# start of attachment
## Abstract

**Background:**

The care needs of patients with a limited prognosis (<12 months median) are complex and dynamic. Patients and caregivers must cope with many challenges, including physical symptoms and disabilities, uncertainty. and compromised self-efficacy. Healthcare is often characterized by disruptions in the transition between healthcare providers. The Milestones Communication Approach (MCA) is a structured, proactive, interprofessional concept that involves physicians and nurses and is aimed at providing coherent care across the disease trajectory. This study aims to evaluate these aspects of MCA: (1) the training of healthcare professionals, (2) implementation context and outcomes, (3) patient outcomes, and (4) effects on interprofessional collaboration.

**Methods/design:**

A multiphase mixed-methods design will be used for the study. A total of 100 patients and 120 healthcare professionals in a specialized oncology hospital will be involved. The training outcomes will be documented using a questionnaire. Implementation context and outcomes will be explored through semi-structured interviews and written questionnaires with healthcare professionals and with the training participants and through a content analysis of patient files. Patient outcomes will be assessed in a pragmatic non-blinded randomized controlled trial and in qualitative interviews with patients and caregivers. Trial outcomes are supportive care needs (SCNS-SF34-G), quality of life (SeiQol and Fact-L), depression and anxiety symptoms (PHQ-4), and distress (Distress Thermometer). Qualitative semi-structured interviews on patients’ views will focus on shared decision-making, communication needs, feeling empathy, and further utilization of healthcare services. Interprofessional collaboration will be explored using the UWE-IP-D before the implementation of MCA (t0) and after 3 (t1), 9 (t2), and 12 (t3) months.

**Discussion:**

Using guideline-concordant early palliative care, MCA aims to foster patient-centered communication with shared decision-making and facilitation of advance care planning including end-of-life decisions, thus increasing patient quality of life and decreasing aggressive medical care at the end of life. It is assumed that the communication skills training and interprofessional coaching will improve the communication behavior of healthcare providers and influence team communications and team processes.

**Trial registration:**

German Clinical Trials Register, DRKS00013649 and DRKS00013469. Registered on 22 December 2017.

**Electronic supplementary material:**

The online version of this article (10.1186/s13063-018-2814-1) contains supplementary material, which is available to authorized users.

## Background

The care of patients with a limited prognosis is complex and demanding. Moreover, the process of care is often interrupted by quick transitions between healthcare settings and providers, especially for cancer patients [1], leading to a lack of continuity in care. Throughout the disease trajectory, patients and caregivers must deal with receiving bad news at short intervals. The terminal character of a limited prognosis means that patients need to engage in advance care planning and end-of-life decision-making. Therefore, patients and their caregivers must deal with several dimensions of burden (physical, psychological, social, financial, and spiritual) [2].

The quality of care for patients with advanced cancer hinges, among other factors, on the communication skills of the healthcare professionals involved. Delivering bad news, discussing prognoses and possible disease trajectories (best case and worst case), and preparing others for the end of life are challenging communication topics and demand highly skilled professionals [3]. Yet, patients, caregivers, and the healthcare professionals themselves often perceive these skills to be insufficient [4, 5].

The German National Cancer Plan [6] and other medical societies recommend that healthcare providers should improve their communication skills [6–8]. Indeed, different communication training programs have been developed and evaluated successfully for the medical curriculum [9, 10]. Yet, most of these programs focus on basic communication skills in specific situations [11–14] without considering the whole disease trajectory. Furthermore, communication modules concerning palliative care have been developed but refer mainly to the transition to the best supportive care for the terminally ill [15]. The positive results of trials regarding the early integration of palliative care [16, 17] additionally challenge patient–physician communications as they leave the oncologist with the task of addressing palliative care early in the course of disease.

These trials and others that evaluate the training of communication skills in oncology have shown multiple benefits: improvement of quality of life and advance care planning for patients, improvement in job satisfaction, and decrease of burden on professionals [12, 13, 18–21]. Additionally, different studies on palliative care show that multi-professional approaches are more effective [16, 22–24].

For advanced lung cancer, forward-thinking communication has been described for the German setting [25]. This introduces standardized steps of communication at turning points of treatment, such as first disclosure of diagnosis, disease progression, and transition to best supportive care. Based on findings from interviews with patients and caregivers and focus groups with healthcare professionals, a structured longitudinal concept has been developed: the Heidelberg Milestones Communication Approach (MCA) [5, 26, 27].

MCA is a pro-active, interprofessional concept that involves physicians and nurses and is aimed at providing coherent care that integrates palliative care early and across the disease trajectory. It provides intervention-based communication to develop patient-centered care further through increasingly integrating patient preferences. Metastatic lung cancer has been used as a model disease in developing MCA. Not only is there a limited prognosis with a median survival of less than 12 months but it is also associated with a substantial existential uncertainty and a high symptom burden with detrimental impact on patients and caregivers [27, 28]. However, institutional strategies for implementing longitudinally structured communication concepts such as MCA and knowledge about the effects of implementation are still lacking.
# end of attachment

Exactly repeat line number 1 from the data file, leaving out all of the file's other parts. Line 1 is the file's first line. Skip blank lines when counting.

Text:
## Abstract